MIAMI — The Dallas Mavericks just learned a valuable if costly lesson: The team they’re facing in the NBA Finals is not in any way the Los Angeles Lakers.
The Miami Heat are made of closers. They are battle-tested and not in the slightest fatigued. They are unified. And their championship days are still ahead of them, not behind them.
If the Mavericks hope to put off the South Beach coronation by a year or so, it’s best they adjust to that fact. Quickly.
Because the guys from South Beach have used a season of hate, doubt and isolation to turn themselves from late-game weaklings into cold-blooded killers.
“We always said we would figure it out,” LeBron James said after his team won Game 1 of the NBA Finals, 92-84, Tuesday night. “We always believed in our abilities. We always believed as a team. Everything we went through, the pitfalls and the downs, was going to turn and make its course.
“We just stuck with it and understood it.”……Through all they endured, the Miami Heat were, to be sure, a remarkably talented team. They were so talented that their coming together, and how it happened, changed the league and each of the Big Three’s interactions with fans.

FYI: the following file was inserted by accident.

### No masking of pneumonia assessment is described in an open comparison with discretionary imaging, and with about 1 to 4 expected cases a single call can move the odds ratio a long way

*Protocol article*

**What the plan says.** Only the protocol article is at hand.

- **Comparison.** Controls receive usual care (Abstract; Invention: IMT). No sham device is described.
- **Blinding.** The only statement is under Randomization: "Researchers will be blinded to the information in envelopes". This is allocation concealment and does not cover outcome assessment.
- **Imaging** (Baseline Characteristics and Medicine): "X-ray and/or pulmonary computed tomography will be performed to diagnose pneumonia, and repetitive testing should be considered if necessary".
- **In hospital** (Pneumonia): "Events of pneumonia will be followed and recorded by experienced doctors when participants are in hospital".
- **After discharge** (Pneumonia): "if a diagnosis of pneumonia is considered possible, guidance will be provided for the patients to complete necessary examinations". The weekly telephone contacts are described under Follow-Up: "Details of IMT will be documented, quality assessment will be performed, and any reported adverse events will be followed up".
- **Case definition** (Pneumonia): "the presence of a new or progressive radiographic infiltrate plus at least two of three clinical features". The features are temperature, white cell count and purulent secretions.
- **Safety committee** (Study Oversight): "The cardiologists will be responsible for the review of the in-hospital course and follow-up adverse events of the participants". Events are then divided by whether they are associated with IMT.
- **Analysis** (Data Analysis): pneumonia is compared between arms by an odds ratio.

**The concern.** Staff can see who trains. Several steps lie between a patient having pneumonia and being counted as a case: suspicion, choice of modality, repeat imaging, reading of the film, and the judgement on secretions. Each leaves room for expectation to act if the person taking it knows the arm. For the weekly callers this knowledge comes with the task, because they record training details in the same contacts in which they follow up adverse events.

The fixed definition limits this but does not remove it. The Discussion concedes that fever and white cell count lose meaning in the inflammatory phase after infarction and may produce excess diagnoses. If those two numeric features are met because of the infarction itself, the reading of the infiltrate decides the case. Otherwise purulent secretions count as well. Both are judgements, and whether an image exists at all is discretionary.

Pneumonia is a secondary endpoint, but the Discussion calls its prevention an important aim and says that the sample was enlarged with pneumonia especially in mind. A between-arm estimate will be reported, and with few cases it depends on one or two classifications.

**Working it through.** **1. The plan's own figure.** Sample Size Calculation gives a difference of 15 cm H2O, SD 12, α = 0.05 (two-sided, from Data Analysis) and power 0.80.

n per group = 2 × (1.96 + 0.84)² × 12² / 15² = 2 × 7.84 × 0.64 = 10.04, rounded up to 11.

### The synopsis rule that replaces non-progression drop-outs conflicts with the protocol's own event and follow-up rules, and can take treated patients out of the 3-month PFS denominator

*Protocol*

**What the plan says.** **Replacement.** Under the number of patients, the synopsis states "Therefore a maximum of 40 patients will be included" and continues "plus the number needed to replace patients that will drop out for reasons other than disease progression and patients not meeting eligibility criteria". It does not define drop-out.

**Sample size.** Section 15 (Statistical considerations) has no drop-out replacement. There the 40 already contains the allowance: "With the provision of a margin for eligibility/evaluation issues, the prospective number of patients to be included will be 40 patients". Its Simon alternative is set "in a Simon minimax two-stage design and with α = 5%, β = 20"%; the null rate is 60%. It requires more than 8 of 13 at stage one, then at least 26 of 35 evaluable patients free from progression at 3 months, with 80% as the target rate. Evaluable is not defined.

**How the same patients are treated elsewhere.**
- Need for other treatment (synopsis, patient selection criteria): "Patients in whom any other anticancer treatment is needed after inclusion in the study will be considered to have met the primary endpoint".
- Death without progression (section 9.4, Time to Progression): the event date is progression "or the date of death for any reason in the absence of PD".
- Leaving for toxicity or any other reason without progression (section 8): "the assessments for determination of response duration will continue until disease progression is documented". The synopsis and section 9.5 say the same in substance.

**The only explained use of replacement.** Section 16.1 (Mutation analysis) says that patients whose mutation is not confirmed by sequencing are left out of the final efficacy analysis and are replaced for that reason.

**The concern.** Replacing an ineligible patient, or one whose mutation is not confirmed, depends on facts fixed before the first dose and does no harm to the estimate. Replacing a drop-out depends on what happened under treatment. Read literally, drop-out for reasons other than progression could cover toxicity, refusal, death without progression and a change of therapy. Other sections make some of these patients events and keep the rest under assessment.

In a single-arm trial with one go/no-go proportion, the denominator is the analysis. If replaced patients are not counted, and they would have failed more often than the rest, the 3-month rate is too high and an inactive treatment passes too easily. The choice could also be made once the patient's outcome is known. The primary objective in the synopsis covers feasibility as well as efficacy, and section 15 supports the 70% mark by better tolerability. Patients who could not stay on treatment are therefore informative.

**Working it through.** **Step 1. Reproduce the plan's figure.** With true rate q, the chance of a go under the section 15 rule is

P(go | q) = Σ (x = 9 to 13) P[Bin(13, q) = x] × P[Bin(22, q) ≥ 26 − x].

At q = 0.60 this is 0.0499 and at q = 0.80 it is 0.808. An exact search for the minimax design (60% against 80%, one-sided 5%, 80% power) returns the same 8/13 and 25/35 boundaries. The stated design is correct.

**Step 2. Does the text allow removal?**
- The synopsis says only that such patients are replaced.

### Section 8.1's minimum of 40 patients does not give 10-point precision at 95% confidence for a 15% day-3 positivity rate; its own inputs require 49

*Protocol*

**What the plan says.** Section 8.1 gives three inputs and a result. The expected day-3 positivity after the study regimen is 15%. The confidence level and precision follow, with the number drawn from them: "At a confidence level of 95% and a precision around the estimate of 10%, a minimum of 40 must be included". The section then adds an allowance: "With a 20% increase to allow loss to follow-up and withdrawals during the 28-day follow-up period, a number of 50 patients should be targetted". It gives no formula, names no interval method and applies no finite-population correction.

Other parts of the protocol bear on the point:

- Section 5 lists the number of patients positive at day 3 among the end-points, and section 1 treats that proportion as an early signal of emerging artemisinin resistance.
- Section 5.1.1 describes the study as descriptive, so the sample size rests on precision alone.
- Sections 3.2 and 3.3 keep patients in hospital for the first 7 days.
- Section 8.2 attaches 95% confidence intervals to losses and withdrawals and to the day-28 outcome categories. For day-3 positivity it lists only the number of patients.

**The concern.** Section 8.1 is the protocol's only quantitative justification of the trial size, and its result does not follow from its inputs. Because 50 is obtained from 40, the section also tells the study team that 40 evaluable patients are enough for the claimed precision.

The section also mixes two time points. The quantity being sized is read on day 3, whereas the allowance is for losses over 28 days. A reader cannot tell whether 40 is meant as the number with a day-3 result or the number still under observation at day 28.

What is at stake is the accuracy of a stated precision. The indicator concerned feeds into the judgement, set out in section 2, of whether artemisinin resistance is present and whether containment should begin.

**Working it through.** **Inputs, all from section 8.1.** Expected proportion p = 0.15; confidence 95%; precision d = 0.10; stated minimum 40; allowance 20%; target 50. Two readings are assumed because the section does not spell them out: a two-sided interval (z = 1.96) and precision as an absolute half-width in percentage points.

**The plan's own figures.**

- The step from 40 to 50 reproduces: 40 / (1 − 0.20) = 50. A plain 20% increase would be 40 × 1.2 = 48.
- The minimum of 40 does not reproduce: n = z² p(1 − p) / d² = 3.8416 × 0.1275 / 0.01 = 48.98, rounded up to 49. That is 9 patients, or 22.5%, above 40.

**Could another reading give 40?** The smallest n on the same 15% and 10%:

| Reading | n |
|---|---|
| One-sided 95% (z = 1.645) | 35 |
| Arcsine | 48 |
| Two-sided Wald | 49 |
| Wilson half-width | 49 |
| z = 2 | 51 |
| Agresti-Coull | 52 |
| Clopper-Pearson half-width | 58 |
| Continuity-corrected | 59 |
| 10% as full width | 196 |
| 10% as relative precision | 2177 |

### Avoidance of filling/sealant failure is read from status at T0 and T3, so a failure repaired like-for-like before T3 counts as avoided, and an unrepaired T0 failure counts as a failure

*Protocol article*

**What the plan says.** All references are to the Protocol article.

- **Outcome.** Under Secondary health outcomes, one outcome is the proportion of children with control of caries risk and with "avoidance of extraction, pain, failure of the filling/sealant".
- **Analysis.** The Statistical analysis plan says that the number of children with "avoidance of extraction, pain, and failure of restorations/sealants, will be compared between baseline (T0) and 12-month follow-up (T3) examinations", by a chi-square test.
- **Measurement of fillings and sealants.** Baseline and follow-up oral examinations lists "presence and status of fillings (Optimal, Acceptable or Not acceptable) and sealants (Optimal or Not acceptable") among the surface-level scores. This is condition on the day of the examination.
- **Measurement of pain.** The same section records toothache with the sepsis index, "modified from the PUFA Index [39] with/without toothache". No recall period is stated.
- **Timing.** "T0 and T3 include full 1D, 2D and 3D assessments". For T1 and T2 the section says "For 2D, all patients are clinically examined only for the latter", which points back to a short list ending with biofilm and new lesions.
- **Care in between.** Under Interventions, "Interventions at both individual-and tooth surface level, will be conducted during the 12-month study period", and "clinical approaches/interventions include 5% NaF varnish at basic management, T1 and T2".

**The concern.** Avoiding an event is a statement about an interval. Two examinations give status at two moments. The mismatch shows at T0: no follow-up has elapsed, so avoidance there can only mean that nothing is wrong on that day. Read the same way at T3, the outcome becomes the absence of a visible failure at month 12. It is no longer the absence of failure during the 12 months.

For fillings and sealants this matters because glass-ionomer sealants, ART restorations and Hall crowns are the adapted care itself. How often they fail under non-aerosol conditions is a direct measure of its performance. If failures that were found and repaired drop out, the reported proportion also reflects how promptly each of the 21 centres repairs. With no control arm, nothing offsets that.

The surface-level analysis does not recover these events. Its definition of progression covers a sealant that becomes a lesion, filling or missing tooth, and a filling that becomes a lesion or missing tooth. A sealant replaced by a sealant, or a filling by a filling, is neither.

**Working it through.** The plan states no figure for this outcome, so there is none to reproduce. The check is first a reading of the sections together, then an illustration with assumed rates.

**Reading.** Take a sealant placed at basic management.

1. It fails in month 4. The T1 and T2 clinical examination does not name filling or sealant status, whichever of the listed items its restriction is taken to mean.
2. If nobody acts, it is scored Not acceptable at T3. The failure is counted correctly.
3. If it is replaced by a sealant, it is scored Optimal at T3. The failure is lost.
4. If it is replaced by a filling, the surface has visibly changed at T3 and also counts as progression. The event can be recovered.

In powering past the Mavericks to claim a 1-0 series lead, that talent again was front and center. Dwyane Wade returned to form when his team needed him most, scoring 15 of his 22 points in the second half on a night in which he added 10 rebounds and six assists.
LeBron James was again magnificent with his 24 points, nine rebounds and five assists. And Chris Bosh, despite 5-of-18 shooting, bridged key moments early in the game when Wade was still floundering and LeBron was not taking as many shots.
But those three alone are not what make Miami so dangerous.
It’s their sudden surge of late-game greatness — a killer instinct that’s surfaced in these playoffs — that differentiates the Heat from other teams the Mavericks cast aside on their way to the Finals.